Renhai Reflections 9: Introduction #9

Renhai Anatomy: The First Verse

In this Renhai the last verse written was actually the first verse in the Renhai:

Still autumn night —
each patch of the forest,
full of darkness. /vs

Blanket of velvet-gray fog — /zr
a crow pierces the silence. /vs

Coffee aroma
permeates the morning air —
sudden rain... /zr

This creates a balanced alternating pattern of authors: /vs, /zr, /vs, /zr. However, this is not an essential requirement of renhai and sometimes the writers will find that after writing a renhai that it reads better having verses 1 & 3 switched around.

The theme in verse 1 above is supported by the darkness permeating the forest. The link from verse 1 to the middle verse is the concept of stillness/silence, i.e.:
  • First verse: still autumn night.
  • Middle verse: Silence.
And the link between verse 1 and verse 3 is morning/night, i.e.:
  • First verse: autumn night.
  • Middle verse: morning air.
It isn't necessary for a reader to understand the season, theme, and linking aspects of Renhai but these elements pull the three stand-alone haiku into a intuitive, unified whole.

Here is the associated worksheet for this renhai:

One last note about Renhai is that, like Rengay, the verses show a linked series of stand-alone haiku which all reference a common theme. There is no need for them to be narrative, although writers are free to do so.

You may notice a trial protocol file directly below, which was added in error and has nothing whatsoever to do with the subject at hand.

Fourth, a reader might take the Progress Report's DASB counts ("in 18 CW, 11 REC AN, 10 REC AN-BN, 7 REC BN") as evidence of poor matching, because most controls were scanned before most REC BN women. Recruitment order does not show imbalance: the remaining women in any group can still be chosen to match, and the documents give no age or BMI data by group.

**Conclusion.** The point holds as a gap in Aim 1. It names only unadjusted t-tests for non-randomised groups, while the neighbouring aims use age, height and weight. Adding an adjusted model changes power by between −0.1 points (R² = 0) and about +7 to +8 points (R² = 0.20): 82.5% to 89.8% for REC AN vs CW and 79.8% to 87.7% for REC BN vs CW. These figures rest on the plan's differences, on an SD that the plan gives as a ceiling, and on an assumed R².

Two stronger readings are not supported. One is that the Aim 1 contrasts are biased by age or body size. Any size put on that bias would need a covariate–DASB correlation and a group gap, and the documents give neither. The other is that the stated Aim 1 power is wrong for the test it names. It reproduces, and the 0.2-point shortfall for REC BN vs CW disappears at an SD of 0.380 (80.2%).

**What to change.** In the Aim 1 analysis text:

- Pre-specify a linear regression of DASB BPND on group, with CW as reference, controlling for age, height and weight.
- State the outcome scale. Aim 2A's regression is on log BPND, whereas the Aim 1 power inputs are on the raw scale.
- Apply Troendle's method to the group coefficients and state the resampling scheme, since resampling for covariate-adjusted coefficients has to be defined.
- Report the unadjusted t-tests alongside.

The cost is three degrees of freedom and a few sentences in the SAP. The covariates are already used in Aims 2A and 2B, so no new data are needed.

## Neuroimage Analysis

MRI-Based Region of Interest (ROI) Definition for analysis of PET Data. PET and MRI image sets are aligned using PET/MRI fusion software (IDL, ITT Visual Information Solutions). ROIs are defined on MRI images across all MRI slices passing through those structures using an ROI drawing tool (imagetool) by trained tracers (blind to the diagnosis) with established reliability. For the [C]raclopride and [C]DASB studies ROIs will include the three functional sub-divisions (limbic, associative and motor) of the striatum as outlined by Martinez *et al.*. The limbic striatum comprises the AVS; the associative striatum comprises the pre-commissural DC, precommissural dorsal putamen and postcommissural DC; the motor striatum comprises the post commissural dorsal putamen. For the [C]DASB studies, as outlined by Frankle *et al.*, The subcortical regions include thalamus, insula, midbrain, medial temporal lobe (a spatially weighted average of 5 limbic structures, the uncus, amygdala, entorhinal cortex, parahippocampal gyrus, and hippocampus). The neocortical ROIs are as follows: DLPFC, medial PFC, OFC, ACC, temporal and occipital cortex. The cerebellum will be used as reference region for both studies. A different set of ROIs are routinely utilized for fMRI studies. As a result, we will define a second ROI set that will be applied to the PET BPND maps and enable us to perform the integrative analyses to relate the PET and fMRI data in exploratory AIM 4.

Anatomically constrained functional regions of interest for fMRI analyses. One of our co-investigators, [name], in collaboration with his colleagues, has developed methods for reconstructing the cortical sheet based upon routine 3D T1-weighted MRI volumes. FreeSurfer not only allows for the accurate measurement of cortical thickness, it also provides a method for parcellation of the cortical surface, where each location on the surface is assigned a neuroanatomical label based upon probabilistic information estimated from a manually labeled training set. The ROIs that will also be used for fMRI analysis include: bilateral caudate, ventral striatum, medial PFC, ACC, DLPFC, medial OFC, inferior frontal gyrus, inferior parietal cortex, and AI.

Next: Another Renhai Example


J. Andrew Lockhart said...

"each patch" makes that perfect!

Borut said...

Enjoyed you 'hours' of Anatomy!:) I especially like the 'organic' aspect of the renhai. And the fact that it consists of three verses. In some traditional ways of thinking 'three' stands for 'change'... Also, three is said to symbolize the three basic forces working in the universe: the active, the passive and the balancing, (mediating, linking) force...

It's only natural! A powerful renhai to start with!:)

John McDonald said...

well explained vaughn

Masago said...

Andrew: I agree. Thanks.

Borut: Thank you very much. Three does seem to be just "right". It is by definition about the shortest rengay-like poem possible.

John: Thank you!

jem said...

Thanks for this great explanation of a new form. I've waited to comment until the whole thing was up. I need to go through it a bit more to truly get it, because rengay in itself is quite new to me.

I think seeing the form in action will further help me get it, but I love the way its written in an unusual order as I think writing often comes about that way.

I don't really do any collaborative writing so I also love hearing about the way people jointly create.

Thanks for being educational and entertaining.

Janice Thomson said...

I echo Jem's thoughts above. I will enjoy the challenge of figuring these out referring back to previous posts if necessary.

Masago said...

Jem & Janice: I am pleased you are enjoying the form. Perhaps we may be interested in trying out the form in the near future (let me know).

Labella Labella said...

Thanks you for tips and advices.Really it useful .
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